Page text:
Risk. It seems to be at the heart of entrepreneurship. Whenever I ask a group to describe entrepreneurship, the word risk is always one of the first things people mention.
Most often people associate risk with failure. This is commonly called "sinking-the-boat risk." It is the risk of putting your money, your time and your reputation into a new business only to have it fail.
We know that only about half of entrepreneurial ventures survive five years. It should be noted that there is an urban myth that only 10 percent to 20 percent of new businesses last that long. However, this myth has never been supported in any study on business survival.
The complex and uncertain economic times that we now face only heighten the perception of the risk of failure. The thought of starting a new business in such a weak economy with high inflation is giving pause to many aspiring entrepreneurs.
However, there is another type of risk that is not always given its due. It is the corresponding risk associated with not pursuing an opportunity in the market we call this "missing-the-boat risk."
Middle Tennessee entrepreneur Charles Hagood, co-founder of The Access Group and Healthcare Performance Partners, describes this type of risk in my book, Bringing Your Business to Life (co-authored with Michael Naughton, a professor at the University of St. Thomas in St. Paul, Minn.)
Hagood says: "We weren't as aggressive in the very early days as we probably could have been. I think we didn't realize all we had to offer. I think we lost a lot of opportunities in the very early days, not recognizing what was there."
Aspiring entrepreneurs should keep in mind that just as the risk of failure can increase during tough times so can the risk of missing a viable opportunity. Entrepreneurs can actually get too cautious during tough economic times like those we are experiencing today.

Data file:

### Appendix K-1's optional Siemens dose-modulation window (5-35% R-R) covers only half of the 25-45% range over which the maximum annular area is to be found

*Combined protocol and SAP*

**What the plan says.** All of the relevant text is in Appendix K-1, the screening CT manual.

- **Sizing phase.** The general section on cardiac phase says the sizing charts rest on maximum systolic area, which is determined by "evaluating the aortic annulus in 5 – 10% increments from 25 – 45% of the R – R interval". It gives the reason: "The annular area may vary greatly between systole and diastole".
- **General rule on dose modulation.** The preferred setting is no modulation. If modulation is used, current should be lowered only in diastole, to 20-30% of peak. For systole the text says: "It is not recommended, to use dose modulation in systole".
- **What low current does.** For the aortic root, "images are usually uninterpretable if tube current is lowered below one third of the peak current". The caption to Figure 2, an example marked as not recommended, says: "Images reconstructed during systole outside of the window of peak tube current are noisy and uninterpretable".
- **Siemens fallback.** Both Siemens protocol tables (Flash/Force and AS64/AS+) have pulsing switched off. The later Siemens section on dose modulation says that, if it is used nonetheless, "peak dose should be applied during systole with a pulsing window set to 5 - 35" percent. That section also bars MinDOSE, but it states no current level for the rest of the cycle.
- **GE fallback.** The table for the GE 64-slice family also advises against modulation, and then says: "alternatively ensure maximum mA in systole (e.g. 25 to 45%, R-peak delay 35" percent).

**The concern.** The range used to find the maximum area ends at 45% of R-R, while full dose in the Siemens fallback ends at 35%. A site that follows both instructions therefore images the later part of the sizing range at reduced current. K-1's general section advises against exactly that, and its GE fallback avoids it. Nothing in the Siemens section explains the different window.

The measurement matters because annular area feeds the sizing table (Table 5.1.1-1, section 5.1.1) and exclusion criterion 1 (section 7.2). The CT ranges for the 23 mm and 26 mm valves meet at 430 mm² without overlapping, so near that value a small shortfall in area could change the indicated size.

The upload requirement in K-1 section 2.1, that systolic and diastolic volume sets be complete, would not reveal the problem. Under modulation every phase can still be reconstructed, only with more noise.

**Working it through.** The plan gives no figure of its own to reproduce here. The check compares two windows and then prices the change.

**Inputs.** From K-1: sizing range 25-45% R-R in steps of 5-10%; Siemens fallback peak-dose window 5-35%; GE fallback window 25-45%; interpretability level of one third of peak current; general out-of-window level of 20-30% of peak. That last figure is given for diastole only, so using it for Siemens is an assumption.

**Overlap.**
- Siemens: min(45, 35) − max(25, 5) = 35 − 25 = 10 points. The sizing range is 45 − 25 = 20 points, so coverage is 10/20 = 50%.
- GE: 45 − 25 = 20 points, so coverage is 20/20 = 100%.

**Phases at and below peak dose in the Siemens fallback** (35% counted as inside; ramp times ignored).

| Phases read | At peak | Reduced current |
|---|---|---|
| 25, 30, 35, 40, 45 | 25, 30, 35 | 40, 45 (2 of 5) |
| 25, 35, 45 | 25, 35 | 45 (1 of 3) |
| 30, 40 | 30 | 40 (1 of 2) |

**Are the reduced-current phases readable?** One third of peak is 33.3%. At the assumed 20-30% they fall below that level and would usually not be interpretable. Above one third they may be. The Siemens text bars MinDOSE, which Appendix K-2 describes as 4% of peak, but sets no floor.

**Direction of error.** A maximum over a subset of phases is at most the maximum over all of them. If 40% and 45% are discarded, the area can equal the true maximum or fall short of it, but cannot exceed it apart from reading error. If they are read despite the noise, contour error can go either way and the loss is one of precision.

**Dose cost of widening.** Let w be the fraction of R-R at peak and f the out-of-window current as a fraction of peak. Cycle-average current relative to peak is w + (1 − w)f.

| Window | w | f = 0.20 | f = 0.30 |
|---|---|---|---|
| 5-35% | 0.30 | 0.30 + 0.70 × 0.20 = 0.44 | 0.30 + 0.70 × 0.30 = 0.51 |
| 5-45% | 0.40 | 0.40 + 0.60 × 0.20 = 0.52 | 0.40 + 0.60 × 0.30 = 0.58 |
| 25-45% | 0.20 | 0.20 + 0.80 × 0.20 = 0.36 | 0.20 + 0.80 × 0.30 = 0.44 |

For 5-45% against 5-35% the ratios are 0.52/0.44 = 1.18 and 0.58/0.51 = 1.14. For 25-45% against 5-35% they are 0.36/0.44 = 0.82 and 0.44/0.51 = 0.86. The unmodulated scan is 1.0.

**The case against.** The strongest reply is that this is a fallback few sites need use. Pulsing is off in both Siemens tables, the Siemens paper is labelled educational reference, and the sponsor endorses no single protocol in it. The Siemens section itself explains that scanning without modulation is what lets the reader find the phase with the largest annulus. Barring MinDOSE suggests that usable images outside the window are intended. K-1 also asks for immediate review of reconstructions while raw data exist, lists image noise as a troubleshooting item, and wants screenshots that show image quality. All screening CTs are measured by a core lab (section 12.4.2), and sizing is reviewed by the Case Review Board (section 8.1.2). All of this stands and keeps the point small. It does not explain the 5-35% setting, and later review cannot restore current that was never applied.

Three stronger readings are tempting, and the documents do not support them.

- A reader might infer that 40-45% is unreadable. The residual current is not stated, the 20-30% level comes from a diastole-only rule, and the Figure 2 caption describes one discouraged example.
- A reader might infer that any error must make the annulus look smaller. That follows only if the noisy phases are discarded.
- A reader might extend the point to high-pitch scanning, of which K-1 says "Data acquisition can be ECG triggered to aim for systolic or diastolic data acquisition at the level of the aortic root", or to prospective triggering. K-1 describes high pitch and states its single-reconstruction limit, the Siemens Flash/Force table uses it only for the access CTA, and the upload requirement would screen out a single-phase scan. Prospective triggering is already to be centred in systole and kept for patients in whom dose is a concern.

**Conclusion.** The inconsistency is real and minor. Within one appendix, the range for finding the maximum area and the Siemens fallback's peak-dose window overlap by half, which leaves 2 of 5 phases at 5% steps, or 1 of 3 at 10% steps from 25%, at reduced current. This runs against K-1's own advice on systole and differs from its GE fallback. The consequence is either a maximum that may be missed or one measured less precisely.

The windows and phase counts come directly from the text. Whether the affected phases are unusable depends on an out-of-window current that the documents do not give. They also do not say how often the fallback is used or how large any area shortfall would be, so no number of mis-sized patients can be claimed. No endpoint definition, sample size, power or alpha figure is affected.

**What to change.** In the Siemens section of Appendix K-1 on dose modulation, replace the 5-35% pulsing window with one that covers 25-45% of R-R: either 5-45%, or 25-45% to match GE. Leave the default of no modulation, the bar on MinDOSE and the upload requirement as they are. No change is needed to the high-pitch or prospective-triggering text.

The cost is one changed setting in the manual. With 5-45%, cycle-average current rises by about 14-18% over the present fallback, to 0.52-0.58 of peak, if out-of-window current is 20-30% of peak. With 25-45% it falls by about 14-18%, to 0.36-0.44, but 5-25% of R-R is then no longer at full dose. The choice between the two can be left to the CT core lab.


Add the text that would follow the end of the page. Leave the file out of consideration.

A slow economy and inflation do not shut down new opportunities. Many markets do not feel the effects of an economic turndown. In recent conversations with entrepreneurs here in Middle Tennessee, fewer than half report a slowdown in sales.Understand the economy
When looking at a new opportunity, it is critical to understand how the current economy affects, or does not affect, its viability. There are still many great markets that are untapped or underserved and probably fewer competitors willing to take the risk to serve them.
A weak economy can actually create opportunities. Many new businesses are taking advantage of new niches being created in this down economy. For example, when banks foreclose on houses those properties are often left in disrepair. People take light fixtures, appliances and even carpeting out of the house before they vacate it. New businesses are popping up that restore foreclosed houses for the banks so that the properties are marketable.
Clearly we need to be more vigilant in assessing opportunities due to the enhanced risk that can be a result of tougher economic times.
But remember, there are still many opportunities out there, and people who pursue them prudently can still find great success.
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